Friday, May 10, 2024

Needle Book Tutorial on Off the Wall Friday

So, this week, I once again got after hand quilting Rain, Rain.  It dawned on me that it’s nearly 80% done and I could actually enter it in this year’s community fair if I finished it.  Well, as you probably

know, restarting a project is harder than it looks.  I had all these supplies – needles –
pearl cotton – needles threaders – thimbles and no idea which one I had finally decided on using.  Luckily, I had left the needle in where I last worked, and I could match the thread.  From there I found a great video that taught me how to figure out what type and size needle I was using.

This is my first attempt at Big Stitch Quilting and the transition from traditional quilting was not as easy as I thought it would be.  I think the hardest part for me was there was no must use size needle and thread.  It seems like everyone had different preferences.  So, for the record  - after much trial and error –  this is what worked for me

Mary Arden of England Embroidery Needle Size 7
Pearl Cotton Size 8 or 12
DMC Needle Threader – the blue plastic 3 head kind
Thread Heaven Wax
a hand quilting thimble

Once I figured that out, I thought wow, there must be a way to organize your needles, so you don’t forget.  Of course there is….A needle book.  Genius!  Oh, I needed one of those and looking on Etsy they were about $15-$25 each.  Hmmmmm then it dawned on me that at the recent Sewing Expo, I was taught that my sewing machine will do more than make quilts.  It actually will make other things!  So, I’ll make one or two … I mean how hard could it be?

I pulled out some prints I bought in a fat quarter pack from Hancock’s at Paducah cheapie.  I’ve been waiting for just a project to use them.  They are from Windham  Fabrics Alfie and Free Spirit August Wren collections and got to work on coming up with how to make them.

Here’s the tutorial – the pictures are for 2 because if you’re making one – you might as well make two.  They would make a nice gift!  (Yes, I do realize that what started out to be a day of quilting ended up being a day of me making two thread books … but that how my life goes!).  If I wasn't typing out the directions, it would take under an hour to make.

Needle Book Tutorial

1. Choose two coordinating fabrics that have some kind of body …  Quilt Cotton, Cotton Duck, Med Weight Home Dec Fabric (The cotton duck and home dec fabric shouldn't need interfacing)

2. Cut to desired size… I’m cutting mine to 4” by 5 ½ ”.  Cut 2 of the cover fabric and one of the coordinating fabric for the pockets. Finished size was about 3 ½” by 5"

3. Depending on your choice of fabric you might need to cut 2 pieces of iron-on interfacing to give the book a little more structure.  These should be just a scant smaller than your fabric rectangles.  Cut one piece of batting about 1” smaller than your cover pieces (mine are 3” by 4 ½”)

4. Cut 2 pieces of felt or felt like fabric about ½” smaller than your fabric (mine are 3” by 4 ½ ”)

5. Cut 1 piece of ribbon about 6” and one button of choice (if you chose to close your book with just ribbon  - then cut one long piece 12” or so)


1. Take your cover fabrics – wrong side up.  Place your interfacing onto the fabric with the rough glue side toward the wrong side of the fabric.  Iron per directions.

2. Take your pocket fabric – fold it length-wise with wrong sides together.  Press.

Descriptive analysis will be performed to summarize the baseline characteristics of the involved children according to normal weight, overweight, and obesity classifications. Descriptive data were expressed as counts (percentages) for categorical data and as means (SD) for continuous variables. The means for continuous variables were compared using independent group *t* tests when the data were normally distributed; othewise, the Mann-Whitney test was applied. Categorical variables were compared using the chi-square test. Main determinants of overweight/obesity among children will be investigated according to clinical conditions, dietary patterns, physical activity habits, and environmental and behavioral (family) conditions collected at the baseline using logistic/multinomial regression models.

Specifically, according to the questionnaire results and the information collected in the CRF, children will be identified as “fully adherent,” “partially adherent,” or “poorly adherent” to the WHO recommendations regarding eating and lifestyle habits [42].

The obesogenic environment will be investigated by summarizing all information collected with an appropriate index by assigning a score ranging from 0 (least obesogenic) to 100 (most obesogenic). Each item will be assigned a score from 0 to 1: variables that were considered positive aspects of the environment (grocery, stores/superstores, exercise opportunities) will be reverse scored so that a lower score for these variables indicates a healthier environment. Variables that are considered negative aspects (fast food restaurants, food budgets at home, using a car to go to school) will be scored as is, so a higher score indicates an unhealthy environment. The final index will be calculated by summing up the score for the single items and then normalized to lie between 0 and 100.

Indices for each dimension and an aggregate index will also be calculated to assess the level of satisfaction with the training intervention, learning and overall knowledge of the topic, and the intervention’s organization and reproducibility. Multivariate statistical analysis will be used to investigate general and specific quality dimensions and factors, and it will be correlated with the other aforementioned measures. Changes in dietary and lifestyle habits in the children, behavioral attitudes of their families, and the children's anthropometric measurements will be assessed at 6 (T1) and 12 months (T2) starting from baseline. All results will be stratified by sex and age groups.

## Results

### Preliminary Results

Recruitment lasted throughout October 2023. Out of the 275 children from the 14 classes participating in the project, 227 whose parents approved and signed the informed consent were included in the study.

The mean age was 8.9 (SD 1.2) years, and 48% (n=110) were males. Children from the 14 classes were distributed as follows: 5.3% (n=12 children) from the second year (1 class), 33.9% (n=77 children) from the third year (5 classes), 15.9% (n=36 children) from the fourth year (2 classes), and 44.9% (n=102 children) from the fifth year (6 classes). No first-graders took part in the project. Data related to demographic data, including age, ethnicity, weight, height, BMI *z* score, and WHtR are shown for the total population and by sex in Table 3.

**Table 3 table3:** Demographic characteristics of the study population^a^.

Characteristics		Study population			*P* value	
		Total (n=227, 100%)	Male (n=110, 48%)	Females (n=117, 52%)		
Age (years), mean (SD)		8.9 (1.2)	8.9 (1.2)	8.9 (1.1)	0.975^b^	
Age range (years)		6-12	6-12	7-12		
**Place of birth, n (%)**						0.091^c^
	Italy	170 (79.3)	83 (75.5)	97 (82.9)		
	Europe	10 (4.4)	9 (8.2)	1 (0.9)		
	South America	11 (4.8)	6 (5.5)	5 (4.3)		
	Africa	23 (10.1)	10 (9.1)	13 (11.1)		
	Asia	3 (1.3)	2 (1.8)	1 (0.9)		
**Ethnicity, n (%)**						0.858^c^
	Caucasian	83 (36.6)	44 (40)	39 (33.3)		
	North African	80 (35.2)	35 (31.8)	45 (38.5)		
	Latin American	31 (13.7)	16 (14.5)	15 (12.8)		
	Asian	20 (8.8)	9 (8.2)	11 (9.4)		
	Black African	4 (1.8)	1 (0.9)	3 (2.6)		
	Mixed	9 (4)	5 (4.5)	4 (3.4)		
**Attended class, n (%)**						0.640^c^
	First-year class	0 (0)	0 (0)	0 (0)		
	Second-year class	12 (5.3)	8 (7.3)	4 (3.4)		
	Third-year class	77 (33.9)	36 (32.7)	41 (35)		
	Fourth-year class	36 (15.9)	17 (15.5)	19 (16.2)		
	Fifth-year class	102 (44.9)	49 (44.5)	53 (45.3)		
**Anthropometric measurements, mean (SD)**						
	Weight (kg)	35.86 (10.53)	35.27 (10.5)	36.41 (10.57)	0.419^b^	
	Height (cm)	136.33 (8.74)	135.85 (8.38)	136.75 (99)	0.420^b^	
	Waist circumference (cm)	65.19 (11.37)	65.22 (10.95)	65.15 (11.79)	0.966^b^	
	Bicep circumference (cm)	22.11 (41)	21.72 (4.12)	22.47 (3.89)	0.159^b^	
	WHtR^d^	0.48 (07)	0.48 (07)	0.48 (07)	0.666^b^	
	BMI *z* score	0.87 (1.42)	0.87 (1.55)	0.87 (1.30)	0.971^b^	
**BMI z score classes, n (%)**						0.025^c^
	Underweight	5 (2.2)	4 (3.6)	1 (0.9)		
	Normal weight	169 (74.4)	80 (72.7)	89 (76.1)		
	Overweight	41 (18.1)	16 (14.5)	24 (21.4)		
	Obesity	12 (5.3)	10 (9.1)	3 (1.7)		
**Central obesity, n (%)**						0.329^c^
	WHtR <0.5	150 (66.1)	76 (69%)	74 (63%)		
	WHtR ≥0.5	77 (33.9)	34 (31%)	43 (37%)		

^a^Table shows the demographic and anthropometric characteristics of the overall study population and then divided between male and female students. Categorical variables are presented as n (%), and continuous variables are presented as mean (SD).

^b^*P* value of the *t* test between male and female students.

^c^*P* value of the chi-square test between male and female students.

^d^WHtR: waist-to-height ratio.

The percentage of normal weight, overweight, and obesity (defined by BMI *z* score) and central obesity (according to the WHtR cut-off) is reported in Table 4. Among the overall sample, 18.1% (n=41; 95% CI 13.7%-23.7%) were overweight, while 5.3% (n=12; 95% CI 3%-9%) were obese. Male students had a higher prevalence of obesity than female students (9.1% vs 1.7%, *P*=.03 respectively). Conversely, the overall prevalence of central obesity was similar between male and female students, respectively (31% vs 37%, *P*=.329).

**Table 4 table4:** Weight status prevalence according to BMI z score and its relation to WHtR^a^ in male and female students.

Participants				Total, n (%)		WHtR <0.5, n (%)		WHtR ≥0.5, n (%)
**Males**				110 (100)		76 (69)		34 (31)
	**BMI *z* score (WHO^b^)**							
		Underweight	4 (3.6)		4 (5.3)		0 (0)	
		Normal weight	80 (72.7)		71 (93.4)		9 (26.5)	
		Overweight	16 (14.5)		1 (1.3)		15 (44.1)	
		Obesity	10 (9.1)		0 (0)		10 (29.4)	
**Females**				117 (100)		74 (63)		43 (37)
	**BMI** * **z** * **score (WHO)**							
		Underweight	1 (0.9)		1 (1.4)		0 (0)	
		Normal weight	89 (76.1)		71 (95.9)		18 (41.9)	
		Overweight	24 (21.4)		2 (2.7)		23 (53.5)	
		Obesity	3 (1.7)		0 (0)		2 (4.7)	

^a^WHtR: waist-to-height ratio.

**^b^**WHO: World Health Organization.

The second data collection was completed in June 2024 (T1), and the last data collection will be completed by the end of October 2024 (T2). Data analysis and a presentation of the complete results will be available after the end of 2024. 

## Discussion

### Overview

3. Lay one of the cover pieces right side up.  Place one pocket rectangle on it with the raw edges aligning with the bottom of the piece.  Pin 

4. Take your ribbon and center it along the right side edge. Pin.

5. Take the other piece of cover fabric and lay it right side down.  Pin around the edge leaving about a 2” opening at the bottom.  I used different color pins to remind me.

6. Sew around the edge with a ¼” seam allowance – remembering to start at the beginning of the opening and ending at the other side of the opening.  

7. For my example – red pin to red pin.  Leave the needle down while turning the corner.  

8. Clip the corners (make sure you don’t clip the stitches).  Turn it the right side with some kind of turning stick (I use a chop stick).  Remember you are turning the layer of the cover and the pocket.  Press your book flat.

9. Now slide the piece of batting into the inside, being careful it all lays flat.  I rolled the rectangle sides together to the middle and then put the little roll inside, then unrolled.

10. Top stitch 1/8th from the edge – remember use color coordinating thread.  Iron again.

11. Place the two pieces of batting centered in the middle of the pocket facing book.  Pin or clip them in place.  Measure and Mark the center line.  Sew.

12. Press closed.  I used my new press weight to get it really flat.
This is a HEAVY hunk of steel my husband made for a Christmas present - Cool Right?!

13.   Sew your favorite button to the top as a closure. 
Tin of Buttons I bought at a garage sale when I was 28 for $5

14. Decorate, label and personalize!

I still have to think about how I want to label mine.  In the excitement of coming up with a pattern for the needlebook, I forgot that the reason I did it was so I would remember what needle was what!

So, What Have You Been Up to Creatively?

You are invited to the Inlinkz link party!

Click here to enter


Nancy @ Grace and Peace Quilting said...

Great job making your own needle book(s)! Interesting about needle and thread sizes--I've made note. I love your button tin, too!

Melva said...

I created needle books/travel sewing kits for Operation Christmas Child shoeboxes several years ago. It was a great stash buster AND useful. :) Thanks for the chance to share in your party. Blessings!